Counselors deal with a lot of clients that have been advised (usually by their family doctor) they need counseling services.
Life Coaching clients usually choose to hire a coach of their own volition.
Counseling will often look to the past to deal with issues. This can be time consuming, occasionally stressful for the client and by no means always necessary.
Life Coaching is solution and goal driven with the desire to help move the client as quickly as possible to where they want to be.
Counseling is not a quick fix and can last many months, even years.
Life Coaching can be a quick fix especially when working with fears and phobias, although they normally require the coach to have a working understanding of NLP and/or Hypnotherapy.
Note: My average client spends about 6 sessions with me and unless it’s long-term goal setting and accountability I seldom work with a client for more than 10 or 12 sessions although that is not necessarily the same for all coaches.
Counseling usually requires the belief that there is something ‘wrong’ with the patient.
Life Coaching helps people from the starting point that they’re not broken in the first place.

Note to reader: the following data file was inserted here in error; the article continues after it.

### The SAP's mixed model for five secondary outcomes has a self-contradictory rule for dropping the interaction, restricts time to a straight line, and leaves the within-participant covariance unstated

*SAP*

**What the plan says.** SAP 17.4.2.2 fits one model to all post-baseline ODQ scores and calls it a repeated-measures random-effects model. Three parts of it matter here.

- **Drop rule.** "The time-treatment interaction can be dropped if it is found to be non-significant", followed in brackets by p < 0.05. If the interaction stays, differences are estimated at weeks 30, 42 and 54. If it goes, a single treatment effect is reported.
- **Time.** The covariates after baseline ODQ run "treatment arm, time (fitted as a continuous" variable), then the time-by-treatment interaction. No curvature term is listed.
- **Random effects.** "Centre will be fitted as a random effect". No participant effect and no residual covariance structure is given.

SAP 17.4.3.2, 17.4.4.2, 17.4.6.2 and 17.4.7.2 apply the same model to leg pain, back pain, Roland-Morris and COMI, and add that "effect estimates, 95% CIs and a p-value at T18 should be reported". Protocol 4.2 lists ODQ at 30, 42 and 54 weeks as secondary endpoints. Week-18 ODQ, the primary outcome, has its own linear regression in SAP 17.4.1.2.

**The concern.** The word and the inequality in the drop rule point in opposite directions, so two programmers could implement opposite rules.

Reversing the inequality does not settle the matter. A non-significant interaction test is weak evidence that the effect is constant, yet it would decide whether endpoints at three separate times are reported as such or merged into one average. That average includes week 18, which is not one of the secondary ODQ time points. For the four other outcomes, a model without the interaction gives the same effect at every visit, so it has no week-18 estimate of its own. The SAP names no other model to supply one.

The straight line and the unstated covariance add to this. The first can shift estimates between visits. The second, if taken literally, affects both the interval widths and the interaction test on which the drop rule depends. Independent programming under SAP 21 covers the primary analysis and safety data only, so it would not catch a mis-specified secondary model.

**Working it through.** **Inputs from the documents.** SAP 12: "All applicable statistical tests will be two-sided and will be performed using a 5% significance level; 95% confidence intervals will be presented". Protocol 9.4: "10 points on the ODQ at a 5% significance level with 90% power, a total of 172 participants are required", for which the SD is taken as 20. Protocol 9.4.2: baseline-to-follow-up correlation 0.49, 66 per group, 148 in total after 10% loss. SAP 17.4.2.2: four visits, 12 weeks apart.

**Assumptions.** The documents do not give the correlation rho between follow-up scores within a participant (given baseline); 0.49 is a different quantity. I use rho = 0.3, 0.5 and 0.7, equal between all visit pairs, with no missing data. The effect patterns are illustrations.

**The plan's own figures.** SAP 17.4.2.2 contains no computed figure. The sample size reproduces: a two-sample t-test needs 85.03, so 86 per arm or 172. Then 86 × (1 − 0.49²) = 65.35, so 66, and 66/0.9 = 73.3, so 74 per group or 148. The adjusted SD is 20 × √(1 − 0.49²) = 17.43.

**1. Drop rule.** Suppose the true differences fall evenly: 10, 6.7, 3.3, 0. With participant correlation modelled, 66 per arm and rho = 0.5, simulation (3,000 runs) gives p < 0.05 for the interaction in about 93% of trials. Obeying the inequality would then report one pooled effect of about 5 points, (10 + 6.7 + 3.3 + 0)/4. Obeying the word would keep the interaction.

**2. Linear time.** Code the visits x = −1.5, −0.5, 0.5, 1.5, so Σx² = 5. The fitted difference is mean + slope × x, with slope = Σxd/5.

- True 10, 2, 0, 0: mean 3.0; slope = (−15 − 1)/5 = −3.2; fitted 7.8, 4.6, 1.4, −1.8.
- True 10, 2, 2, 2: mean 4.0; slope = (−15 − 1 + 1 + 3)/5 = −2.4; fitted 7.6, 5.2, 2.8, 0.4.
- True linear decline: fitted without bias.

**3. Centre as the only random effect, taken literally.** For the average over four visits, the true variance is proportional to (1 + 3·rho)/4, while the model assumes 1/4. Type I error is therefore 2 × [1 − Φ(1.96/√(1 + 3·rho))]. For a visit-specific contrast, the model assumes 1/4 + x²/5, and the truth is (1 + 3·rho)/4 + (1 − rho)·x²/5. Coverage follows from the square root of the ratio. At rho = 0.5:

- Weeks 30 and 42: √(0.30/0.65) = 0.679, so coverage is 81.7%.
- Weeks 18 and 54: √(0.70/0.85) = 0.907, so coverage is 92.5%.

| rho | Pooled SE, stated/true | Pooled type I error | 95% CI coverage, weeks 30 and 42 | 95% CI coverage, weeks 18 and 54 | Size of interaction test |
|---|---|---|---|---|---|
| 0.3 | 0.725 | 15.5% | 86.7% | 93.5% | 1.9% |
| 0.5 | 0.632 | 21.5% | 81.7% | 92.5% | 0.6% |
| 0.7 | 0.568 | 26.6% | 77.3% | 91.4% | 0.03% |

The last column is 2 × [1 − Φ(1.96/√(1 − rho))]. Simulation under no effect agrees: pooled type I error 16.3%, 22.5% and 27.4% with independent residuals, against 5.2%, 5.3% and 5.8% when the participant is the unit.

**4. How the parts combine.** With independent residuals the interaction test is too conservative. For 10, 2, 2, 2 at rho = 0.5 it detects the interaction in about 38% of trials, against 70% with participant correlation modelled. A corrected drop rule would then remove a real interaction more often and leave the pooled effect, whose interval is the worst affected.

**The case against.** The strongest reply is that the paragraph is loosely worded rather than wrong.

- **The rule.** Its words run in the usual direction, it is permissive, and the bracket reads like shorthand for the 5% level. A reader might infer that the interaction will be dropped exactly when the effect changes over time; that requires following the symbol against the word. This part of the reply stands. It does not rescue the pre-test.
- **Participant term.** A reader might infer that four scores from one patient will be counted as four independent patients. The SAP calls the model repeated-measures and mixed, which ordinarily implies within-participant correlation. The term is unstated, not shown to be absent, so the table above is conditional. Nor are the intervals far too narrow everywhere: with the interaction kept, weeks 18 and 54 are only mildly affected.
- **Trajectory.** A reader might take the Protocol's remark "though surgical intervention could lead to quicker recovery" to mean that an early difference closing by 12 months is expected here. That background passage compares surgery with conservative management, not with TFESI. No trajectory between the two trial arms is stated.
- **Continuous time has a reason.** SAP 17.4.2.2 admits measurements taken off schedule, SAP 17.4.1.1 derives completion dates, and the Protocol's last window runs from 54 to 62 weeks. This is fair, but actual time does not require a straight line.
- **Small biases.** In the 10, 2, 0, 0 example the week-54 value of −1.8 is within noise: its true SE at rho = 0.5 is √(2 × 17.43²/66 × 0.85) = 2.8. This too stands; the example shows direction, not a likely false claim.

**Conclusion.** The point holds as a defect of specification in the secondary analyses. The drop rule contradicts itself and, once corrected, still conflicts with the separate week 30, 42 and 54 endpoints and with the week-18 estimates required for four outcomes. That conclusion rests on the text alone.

Counseling tends to zone in on specific target areas or problems.
Life Coaching takes a more holistic approach and looks at the person as a whole and without any preconceptions of what is wrong.
Counselors are equipped to deal with people suffering from mental illness.
Life Coaches should never be dealing with clients that have a diagnosed mental illness. Unless that is, it’s with the full knowledge and approval of the medical person dealing with the case.
Note: I have worked with clients referred by medical health practitioners many times using NLP intervention techniques.
As well as the above, there is a different dynamic in the working relationship between a counselor or psychiatrist/psychotherapist and their patient than between a Life Coach and their client. The latter is much more a shared partnership with the coach being seen as a friend, partner, mentor, confidante etc.
As a coach I like to challenge and push my clients and in return I like to do the same to them. This aspect is somewhat muted between a patient and counselor with the relationship being more like that between a doctor and patient with the doctor being seen as an expert and not to be challenged.
I believe that anybody and everybody can benefit from coaching. It’s a cliché I know, but some of the greatest people on earth employ coaches and I’m not jus talking about in the field of sports either. Anybody can benefit from even a 1% improvement in his or her life and coaching can supply that, Counseling on the other hand is really only relevant to a minority of people with certain issues.
Hiring a coach or going to a counselor is not a sign of weakness; it’s a sign of strength. It means you understand you’re not an island and that there are people who can you help you in whatever it is you want to achieve. You only get one shot at life and I’d encourage you to make sure you make the most of it.
I’d love to hear from anybody here that has an opinion on this. I know I am somewhat biased (which is why I’m a Life Coach and not a counselor), so tell me if you disagree.